Sunday, October 30, 2011

October Snow Storm Carnage

Last night on October 29th, central Massachusetts got a fair amount of wet snow. Estimates and measurements vary, but the campus got about 5-6" of snow. The problem with wet snow is that it weighs down trees, especially if the trees still haven't lost all of their leaves yet. The problem is amplified with longer branches as it creates more downward force on the branch (basic physics thank you), causing the branches to snap off.

I've taken a bunch of photographs and have posted two videos, here and here. I'll also embed the main video at the bottom of this post.

A somewhat complete photo album is here.

My tumblr post is here.

A slideshow on the New York Times of some of the damage to the northeast.

Before the storm: Saturday October 28th, 2:30 PM.

After the storm: Sunday October 29th, 12:00 PM.

My favorite post-apocalypse photo.

A sample of the carnage:

A video of the tree carnage on the Clark campus.

Sunday, October 23, 2011

Measuring gene activity in changing environmental conditions

Yeah, so, I'm ready for science.

If I do say so myself, I do look rather badass in this clip. Honestly thought, scientists should be looked up to like super heroes because we're going to be the ones saving the planet (hopefully). More about this topic another day.

Anyway, I've started the phase of my research project that will yield be data. Data for my thesis. Yesssss.

Although my last few videos have been quite long, this one below is short and sweet. How awesome.

My tumblr graphic representing the video >_>

While I still need to plan out all of my assays and assay replicates (to strengthen the power of our collected data), the fact I'm starting this process has me really fired up. For the most part, I'll be running cultures for an hour or so under continuous light (because diatoms like light) under different environmental conditions and taking cell samples periodically for later analysis.

But really, I should be studying for the GRE right now because I take it in less than 3 weeks.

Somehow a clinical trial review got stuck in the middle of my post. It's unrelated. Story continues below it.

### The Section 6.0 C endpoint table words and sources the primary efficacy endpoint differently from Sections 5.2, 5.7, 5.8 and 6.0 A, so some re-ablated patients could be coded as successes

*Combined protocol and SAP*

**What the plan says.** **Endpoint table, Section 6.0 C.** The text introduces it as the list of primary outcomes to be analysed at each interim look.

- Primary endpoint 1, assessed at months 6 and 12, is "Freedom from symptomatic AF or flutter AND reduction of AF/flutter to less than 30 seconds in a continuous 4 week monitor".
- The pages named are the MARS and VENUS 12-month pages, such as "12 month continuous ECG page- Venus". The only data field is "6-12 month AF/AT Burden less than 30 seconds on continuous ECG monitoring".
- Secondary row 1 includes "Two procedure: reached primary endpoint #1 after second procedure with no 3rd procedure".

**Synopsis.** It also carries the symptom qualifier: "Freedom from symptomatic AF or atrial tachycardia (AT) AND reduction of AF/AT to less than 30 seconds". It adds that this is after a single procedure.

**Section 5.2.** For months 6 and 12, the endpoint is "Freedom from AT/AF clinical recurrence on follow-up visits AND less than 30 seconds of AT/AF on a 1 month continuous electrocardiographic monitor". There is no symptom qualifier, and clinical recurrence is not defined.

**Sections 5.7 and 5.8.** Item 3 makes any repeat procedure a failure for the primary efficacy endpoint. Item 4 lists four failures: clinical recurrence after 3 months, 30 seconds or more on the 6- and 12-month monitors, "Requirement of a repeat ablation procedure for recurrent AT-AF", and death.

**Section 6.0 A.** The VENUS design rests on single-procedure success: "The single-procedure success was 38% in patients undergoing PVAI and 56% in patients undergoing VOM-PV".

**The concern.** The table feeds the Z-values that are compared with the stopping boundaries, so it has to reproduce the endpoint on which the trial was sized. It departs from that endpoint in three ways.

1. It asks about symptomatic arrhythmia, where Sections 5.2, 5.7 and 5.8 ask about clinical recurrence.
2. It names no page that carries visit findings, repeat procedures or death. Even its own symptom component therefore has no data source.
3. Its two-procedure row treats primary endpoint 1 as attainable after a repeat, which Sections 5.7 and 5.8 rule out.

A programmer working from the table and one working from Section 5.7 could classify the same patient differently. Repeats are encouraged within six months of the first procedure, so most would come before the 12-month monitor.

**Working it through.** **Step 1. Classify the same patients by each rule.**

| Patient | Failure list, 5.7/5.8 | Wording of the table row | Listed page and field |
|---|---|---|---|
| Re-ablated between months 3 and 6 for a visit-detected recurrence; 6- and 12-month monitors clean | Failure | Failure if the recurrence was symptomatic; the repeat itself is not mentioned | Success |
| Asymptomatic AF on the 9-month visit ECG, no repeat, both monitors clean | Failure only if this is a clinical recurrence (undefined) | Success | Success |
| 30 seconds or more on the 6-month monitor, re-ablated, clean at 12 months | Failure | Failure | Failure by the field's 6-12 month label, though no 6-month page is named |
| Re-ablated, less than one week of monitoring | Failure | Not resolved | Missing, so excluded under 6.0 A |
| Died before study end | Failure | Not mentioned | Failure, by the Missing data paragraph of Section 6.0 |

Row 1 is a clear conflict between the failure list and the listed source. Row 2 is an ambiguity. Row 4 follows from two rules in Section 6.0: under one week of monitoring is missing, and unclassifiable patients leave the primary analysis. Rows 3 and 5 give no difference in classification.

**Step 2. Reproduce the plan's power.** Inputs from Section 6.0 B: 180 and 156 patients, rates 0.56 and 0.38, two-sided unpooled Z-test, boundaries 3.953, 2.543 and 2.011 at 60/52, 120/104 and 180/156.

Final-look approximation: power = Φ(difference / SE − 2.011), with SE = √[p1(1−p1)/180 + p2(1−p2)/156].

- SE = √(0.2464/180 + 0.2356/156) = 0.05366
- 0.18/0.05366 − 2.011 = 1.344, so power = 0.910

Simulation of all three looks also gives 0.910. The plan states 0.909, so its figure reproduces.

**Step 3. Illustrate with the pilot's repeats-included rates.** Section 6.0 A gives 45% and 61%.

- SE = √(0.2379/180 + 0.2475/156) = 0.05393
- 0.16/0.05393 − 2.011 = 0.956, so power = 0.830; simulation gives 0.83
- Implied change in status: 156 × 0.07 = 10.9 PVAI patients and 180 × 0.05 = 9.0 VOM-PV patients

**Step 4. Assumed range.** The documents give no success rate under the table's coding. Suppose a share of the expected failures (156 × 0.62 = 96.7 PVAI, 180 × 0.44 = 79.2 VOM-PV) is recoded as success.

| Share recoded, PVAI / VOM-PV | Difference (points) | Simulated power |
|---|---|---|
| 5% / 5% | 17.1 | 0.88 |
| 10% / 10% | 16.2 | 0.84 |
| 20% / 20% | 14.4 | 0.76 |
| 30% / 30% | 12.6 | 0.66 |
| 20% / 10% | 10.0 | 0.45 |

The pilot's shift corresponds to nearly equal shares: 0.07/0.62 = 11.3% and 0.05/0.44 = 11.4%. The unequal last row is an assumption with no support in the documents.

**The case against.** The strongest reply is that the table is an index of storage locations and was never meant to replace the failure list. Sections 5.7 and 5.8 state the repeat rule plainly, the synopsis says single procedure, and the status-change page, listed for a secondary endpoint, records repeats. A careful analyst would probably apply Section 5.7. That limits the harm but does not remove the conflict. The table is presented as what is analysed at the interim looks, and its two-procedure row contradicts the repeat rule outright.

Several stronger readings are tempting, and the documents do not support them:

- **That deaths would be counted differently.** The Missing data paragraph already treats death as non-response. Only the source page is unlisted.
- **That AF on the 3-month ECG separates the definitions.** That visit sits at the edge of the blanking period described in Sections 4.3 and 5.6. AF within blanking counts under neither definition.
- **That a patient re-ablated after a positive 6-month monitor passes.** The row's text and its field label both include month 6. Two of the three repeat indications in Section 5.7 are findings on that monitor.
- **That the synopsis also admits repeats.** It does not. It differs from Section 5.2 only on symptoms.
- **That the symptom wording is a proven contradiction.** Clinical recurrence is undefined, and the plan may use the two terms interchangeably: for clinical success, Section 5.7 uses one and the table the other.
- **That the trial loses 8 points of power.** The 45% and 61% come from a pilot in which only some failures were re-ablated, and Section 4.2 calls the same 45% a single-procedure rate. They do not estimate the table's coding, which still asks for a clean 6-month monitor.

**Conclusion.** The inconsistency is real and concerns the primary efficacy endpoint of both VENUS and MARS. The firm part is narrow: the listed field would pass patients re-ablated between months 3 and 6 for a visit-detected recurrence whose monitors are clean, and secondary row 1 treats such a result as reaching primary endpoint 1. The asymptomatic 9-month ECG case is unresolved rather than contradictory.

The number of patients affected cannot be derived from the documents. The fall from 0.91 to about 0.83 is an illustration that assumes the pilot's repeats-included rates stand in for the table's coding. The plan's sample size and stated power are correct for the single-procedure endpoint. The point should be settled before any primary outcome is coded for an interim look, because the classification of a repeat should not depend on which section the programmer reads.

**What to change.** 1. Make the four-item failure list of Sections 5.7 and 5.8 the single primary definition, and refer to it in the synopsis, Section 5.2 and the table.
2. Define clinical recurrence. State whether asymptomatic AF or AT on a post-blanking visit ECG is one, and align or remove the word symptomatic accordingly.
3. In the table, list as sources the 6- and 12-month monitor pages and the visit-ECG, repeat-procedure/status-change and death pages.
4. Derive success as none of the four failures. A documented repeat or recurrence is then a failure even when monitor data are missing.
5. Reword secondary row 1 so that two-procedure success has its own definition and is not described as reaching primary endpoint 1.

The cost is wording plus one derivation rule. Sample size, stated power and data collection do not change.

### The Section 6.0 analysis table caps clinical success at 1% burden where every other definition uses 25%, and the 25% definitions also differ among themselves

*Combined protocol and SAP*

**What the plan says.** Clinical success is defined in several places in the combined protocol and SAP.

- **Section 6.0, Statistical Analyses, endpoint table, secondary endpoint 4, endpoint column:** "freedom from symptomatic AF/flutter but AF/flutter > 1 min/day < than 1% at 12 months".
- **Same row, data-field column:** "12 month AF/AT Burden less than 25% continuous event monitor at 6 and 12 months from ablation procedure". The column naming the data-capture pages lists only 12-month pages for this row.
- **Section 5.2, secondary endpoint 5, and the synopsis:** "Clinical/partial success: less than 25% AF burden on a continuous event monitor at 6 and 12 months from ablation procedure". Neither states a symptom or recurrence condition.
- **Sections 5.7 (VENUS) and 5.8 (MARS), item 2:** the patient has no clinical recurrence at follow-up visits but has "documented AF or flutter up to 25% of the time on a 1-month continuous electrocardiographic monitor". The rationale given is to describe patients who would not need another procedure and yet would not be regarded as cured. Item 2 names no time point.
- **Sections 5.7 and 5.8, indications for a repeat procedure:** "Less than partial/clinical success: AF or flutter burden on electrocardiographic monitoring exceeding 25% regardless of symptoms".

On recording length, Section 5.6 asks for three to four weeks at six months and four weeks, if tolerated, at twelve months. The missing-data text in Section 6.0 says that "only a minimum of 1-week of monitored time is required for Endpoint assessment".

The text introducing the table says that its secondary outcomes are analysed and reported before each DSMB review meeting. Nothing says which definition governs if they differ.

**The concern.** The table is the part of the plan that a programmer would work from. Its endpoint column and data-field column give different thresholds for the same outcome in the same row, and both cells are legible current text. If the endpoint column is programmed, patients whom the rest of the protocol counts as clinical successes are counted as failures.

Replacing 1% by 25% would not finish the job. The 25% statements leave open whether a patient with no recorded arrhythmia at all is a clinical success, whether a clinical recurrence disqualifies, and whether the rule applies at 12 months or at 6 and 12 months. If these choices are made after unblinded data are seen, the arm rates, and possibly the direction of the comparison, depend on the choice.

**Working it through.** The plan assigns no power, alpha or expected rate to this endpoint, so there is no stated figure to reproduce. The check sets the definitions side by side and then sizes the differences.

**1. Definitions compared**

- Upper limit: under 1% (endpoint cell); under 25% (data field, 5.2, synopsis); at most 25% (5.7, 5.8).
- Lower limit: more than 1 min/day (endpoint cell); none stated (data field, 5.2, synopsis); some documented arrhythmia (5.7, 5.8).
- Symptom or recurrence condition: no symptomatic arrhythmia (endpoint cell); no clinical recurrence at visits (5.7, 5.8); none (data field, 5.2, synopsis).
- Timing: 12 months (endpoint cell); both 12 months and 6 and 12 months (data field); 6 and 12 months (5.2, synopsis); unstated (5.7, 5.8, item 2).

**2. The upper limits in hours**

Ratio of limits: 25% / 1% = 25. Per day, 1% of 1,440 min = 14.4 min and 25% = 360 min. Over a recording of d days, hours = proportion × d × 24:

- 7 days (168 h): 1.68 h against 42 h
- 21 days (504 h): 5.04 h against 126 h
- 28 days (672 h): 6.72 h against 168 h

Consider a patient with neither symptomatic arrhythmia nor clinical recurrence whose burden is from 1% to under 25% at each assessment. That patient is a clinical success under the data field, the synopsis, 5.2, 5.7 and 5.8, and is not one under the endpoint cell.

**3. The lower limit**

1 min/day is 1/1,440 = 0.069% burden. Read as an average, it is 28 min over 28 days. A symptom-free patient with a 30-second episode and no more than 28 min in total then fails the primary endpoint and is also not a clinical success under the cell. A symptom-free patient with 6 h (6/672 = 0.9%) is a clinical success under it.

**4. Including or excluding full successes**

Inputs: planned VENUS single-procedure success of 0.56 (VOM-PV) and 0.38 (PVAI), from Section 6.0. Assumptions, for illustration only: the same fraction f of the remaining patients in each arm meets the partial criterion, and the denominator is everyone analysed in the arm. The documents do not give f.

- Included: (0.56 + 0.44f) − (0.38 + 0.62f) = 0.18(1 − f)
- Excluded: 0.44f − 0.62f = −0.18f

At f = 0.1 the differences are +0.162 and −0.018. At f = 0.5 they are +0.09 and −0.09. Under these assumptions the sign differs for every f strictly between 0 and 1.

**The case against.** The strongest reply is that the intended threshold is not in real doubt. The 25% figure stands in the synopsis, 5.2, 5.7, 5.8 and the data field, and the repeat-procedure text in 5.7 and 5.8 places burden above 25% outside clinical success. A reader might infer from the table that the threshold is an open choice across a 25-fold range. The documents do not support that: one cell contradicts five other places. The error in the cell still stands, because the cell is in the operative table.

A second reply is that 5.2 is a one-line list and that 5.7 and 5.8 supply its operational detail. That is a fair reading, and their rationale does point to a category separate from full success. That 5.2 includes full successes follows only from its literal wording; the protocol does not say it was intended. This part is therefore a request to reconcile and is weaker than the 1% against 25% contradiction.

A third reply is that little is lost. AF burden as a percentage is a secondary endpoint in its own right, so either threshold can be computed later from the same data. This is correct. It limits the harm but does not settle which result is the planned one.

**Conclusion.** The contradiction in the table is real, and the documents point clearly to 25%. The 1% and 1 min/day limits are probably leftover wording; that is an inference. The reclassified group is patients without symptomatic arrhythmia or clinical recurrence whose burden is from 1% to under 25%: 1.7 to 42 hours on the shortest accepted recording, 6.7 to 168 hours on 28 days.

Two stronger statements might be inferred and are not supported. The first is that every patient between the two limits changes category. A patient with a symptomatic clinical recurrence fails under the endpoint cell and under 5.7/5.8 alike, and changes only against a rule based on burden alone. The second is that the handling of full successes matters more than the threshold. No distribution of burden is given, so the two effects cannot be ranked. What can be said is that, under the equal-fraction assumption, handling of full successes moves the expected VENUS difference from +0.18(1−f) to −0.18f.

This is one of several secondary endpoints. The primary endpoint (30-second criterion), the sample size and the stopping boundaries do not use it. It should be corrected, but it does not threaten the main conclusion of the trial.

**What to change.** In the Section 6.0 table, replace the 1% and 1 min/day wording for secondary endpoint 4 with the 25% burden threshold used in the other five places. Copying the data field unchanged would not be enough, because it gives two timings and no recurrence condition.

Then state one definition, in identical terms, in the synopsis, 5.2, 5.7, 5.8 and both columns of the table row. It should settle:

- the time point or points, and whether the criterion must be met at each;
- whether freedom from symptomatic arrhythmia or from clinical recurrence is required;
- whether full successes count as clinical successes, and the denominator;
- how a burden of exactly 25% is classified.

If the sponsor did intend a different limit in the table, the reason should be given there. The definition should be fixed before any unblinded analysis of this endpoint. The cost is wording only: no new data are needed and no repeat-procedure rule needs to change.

In other brief news:

Last week when I was about to load a gel, I noticed I had a friend. (It's a spider. Click the link!)

In my spare time I put together this Hawk vs. Squirrel video that captures the relationship between the Clark squirrels and the area hawks.

I also updated my Fall @ Clark section, a collection of fall photographs. My most recent additions are at the bottom of the page.

Saturday, October 15, 2011

Diatom Colony Screen

A new lab video!

In this video I discuss designing a colony screen protocol for my transformed lines of diatoms. In one of my recent posts, I posted this picture diagram which oversimplified the process:

While the PCR steps are the same (starting in the top left panel with the diatoms being combined with the PCR mix), I discovered that diatoms grown in liquid culture (i.e. their natural state) needed extra care in preparing them for a colony screen.

Let's step back a bit and quickly talk about colony screens (in case you didn't read my above Tumblr post). A colony screen is a modified PCR reaction*, which is a cyclical amplification of a short sequence of DNA, exponentially copying the targeted DNA strand. (*Even though PCR stands for polymerase chain reaction, PCR is usually said out loud in conversation as PCR reaction.) Often the DNA source for a PCR reaction is a purified, such as plasmid DNA purified by a process to separate plasmid DNA from proteins and genomic DNA.

But colony screens use a colony of cells to supply the DNA for the PCR reaction. By initially lysing the cell by cooking it at a high temperature for a period of time, the cell's DNA is released into the PCR reaction mix and then amplified in the reaction. Colony screens are used to screen cells for the presence of DNA--that is if the targeted sequence of DNA is present, it will be amplified by the reaction. If a reaction gives a positive band on a gel (bottom right of the colony screen chart), then we know that the DNA from the cells in that particular reaction also have the DNA of interest.

This colony screen method should in theory work for other cells, like diatoms. My initial trial successfully amplified GFP from diatom colonies growing on agar plates, but it didn't work for diatom cultures growing in liquid media, a distinction I didn't make at the time.

I soon realized after a failed trial of screening  diatoms solely from liquid cultures that the residual salt water from their growth media was throwing off the delicate chemistry of the PCR reaction. This graphic paired with the above video discusses just this.

Tuesday, October 4, 2011

Fall is creeping around the corner! only if this rain would finally go away so we could enjoy this early fall weather...

Sunday, October 2, 2011